The use of can­dles

Bray People - - SPRING BRIDES -

IT'S HARD to imag­ine a wed­ding with­out can­dles! Can­dles en­hance an in­ti­mate, ro­man­tic mood no mat­ter where the cer­e­mony is be­ing held. The soft glow of can­dles lends a feel­ing of solem­nity and sig­nif­i­cance to a for­mal re­li­gious wed­ding cer­e­mony. Can­dles can also cre­ate a light­hearted im­pres­sion in a more ca­sual wed­ding.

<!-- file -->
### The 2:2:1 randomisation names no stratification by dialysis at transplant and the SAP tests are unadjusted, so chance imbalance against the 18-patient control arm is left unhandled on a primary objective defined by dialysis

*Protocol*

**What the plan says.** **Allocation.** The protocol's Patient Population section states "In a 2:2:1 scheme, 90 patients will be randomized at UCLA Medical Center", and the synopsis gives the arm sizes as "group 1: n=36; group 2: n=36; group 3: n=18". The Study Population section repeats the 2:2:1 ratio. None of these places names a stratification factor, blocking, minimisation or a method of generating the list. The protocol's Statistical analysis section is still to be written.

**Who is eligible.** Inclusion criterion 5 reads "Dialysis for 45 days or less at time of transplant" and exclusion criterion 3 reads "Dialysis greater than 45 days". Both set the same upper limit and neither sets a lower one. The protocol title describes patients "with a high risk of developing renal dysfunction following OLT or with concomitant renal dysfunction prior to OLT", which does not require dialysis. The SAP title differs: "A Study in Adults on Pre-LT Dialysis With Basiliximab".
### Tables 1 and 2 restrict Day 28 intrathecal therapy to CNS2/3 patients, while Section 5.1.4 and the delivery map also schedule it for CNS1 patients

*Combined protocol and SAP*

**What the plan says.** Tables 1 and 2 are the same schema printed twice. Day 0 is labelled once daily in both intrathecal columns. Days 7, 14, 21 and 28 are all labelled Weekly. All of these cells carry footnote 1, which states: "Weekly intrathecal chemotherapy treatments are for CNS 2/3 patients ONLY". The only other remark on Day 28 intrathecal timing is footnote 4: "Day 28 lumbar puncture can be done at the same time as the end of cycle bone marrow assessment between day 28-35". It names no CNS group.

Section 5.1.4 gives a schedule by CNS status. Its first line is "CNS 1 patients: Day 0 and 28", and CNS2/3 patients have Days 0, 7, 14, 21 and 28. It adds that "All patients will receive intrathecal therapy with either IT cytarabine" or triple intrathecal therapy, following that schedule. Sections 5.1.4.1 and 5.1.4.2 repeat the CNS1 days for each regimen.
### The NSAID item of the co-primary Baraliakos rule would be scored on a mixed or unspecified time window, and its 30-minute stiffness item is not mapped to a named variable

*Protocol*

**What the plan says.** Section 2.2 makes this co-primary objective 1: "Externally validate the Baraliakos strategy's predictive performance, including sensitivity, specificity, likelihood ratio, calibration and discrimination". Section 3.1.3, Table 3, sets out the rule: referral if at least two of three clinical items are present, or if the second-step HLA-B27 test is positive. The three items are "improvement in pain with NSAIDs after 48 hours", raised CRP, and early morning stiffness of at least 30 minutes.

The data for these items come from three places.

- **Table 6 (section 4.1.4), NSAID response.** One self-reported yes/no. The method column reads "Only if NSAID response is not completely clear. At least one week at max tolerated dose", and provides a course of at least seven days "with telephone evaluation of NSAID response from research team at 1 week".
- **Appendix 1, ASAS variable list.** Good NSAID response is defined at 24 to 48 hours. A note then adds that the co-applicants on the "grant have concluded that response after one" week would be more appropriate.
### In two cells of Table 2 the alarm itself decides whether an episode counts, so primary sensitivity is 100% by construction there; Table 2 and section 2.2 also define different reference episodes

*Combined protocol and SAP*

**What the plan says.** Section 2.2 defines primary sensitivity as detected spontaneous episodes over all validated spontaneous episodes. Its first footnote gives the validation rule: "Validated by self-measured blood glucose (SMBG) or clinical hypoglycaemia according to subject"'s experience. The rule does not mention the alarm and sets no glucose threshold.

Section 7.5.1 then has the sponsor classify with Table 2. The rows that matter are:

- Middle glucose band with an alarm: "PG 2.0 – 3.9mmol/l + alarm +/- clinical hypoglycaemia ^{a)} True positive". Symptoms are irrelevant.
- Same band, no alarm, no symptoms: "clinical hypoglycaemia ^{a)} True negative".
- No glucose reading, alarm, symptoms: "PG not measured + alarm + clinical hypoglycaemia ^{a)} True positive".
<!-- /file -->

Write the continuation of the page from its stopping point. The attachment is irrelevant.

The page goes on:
Unity Can­dles are of­ten used to sym­bol­i­cally ‘join’ the cou­ple or fam­i­lies dur­ing the cer­e­mony. Two ta­pered can­dles, each rep­re­sent­ing the bride and groom, are placed on ei­ther side of a larger pil­lar can­dle. These can­dles are placed on a small ta­ble on the al­tar area. Make sure it is lo­cated where the bride and groom can eas­ily reach it, yet is out of the way when the bri­dal party en­ters or ex­its the al­tar. The side, ta­per can­dles may be pre-lit by at­ten­dants, fam­ily mem­bers (of­ten the moth­ers of the bride and groom), or by the bride and groom them­selves dur­ing the cer­e­mony. It is cus­tom­ary for the cer­e­mony of­fi­ci­ate to in­clude com­ments dur­ing the cer­e­mony re­gard­ing the sig­nif­i­cance of the light­ing of the Unity Can­dle. Then the bride and groom each use a ta­per to light the Unity Can­dle, the blended flame sym­bol­iz­ing their new life to­gether as one unit. The side ta­per can­dles may ei­ther be left burn­ing or ex­tin­guished. One im­por­tant safety tip: It is a good idea to have an ex­tra set of ta­per can­dles ly­ing on the ta­ble, just of out sight. If the lit can­dles have burned down too much to safely han­dle, sim­ply pick up the un­lit ta­pers, ig­nite and pro­ceed with light­ing the cen­ter Unity Can­dle. The sym­bol­ism will be in­tact and the bride and groom will not suf­fer burns or dam­age cloth­ing with hot wax.

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